How to delegate when you find it hard to let go!
Letting someone in to your business world can be daunting. You know you need help, but where do you start? Effectively delegating is a real skill that is critical in expanding a business, but understanding where to start and what to hand over can be a minefield.
Here are our 5 top tips to help you delegate to your new right hand!
1. Ensure trust and welcome them like any other employee
It can be hard to build a bond when you are not sitting next to someone in an office, so it is important to have a foundation of trust as soon as your assistant starts. Make sure you pick them carefully. Check references and thoroughly vet their computer security as well as their procedures for working with sensitive information.
Alternatively use a service that has already done all this hard work for you, like Designated.
With this ground work, when they start you can immediately share any reference and training material. Set up a welcome call on Skype (or similar) to chat through expectations and ways of working.
2. Create a list
Prior to your assistants starting, keep a list of any and all work you think they can help with. If you jot things down as they crop up, you will end up with a much more comprehensive list to share. You can start with this list as a jumping off point.
Your VA can help with anything from diary and inbox management, to large scale events and project work, so don’t be shy with what you delegate.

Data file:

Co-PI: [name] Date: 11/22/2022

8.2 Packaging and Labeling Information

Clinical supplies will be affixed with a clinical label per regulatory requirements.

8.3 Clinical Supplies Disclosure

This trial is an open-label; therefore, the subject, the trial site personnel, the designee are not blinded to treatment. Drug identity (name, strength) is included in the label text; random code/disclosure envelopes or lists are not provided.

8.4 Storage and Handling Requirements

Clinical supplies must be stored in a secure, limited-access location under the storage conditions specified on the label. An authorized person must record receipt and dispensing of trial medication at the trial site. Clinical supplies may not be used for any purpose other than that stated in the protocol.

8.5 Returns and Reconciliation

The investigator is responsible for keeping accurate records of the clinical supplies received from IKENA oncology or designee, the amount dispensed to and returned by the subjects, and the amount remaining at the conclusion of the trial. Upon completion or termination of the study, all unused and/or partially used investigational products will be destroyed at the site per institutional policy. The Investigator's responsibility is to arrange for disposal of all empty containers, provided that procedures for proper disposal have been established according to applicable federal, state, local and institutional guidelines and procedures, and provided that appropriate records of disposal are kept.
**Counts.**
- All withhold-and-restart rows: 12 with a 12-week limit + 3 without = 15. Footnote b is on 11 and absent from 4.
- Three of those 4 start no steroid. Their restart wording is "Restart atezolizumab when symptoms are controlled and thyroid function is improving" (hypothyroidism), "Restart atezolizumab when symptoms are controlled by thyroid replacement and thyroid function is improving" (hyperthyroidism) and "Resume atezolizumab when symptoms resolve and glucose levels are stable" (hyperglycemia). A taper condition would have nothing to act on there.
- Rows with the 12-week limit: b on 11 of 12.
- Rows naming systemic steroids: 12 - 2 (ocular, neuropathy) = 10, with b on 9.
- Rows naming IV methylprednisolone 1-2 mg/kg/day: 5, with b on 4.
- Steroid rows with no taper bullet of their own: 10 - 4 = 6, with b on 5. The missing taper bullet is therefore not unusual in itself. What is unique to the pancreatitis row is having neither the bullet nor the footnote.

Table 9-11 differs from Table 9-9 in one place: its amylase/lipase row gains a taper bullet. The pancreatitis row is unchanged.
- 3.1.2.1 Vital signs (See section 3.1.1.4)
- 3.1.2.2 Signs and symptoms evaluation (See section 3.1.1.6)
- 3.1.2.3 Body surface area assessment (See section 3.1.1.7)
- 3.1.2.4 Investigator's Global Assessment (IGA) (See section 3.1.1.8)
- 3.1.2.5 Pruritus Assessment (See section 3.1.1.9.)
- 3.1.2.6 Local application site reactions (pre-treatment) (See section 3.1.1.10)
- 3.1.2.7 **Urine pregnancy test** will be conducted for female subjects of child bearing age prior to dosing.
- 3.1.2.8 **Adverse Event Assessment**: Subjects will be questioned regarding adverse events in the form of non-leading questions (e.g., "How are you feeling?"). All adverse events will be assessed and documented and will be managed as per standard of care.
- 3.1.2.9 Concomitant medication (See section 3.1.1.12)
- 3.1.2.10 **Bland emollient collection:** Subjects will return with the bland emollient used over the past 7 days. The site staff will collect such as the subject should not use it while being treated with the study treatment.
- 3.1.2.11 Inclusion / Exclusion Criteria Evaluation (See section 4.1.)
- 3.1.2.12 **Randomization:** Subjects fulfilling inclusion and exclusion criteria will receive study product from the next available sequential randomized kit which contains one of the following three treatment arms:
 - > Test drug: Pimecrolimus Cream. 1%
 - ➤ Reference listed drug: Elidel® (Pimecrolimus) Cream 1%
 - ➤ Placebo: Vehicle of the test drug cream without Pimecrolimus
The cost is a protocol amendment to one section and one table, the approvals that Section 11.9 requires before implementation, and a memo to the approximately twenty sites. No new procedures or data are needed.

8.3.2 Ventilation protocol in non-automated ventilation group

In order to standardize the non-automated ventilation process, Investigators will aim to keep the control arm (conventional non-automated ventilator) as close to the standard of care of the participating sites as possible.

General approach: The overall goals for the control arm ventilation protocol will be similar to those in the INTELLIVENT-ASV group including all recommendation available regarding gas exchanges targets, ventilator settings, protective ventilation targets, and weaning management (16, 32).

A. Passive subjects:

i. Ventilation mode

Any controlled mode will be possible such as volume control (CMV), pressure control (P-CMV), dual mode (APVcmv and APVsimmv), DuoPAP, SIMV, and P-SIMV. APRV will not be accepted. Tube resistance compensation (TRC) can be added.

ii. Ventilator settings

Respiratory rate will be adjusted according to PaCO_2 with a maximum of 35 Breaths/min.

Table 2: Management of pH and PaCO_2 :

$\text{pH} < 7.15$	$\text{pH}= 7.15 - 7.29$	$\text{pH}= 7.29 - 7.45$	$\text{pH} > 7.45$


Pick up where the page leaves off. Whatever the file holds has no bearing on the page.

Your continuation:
In the long term, you should consider sharing your working to-do list with your assistant. Once they have their feet are under the table you will find they are able to help take things from your list that you hadn’t considered delegating before.
3. Connect regularly
It is important to connect with your VA regularly. Be clear and explicit when you hand work over, and make sure deadlines are firmly set and understood.
Have a standing check-in call at least once a week to chat. This will help answer any questions they have about the work, and let you understand what is being completed, project stages and keep track of their successes!
4. Don’t constantly look over their shoulder
The entire reason you have hired an assistant is to save you time! Avoid micromanaging or unnecessary chasing. If you have given clear instructions, and already connect regularly, then your VA will be more than fine. You can then concentrate on the activities that only you can do.
5. Create a feedback culture
Give consistent feedback to ensure continued growth in your working relationship. Make sure your VA knows what is going great, where you want them to improve or what else you want them to take on.
You should also encourage your VA to give YOU feedback.
- Is there more work they want?
- Areas they think they can add value?
- Ways of working that would help them improve or even something you could do differently to ease the process or delegation.
- Encourage them to ask questions and share ideas as often as possible.
A good VA will be happy to give and receive constructive feedback, and it will give you both stronger engagement in the working relationship.